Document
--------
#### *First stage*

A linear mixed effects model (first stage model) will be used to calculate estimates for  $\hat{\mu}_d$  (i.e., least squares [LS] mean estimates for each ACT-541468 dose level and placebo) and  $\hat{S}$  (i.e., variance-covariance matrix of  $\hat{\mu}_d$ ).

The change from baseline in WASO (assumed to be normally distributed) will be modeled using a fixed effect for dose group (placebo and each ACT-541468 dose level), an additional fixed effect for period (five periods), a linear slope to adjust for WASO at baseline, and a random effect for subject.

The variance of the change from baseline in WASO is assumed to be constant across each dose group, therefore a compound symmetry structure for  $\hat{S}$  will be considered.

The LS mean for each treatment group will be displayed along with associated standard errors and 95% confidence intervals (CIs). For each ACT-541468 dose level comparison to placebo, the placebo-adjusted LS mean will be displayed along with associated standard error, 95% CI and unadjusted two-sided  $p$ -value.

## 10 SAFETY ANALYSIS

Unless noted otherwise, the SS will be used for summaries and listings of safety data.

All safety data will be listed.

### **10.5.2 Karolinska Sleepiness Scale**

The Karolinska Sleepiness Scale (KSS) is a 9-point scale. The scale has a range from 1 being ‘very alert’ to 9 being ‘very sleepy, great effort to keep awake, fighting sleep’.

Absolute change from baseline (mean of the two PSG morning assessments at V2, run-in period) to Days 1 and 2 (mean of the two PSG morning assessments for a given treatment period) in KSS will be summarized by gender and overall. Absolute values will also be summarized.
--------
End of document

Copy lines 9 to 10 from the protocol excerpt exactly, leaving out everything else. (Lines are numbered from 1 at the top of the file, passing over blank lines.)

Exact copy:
### **10.5.2 Karolinska Sleepiness Scale**

The Karolinska Sleepiness Scale (KSS) is a 9-point scale. The scale has a range from 1 being ‘very alert’ to 9 being ‘very sleepy, great effort to keep awake, fighting sleep’.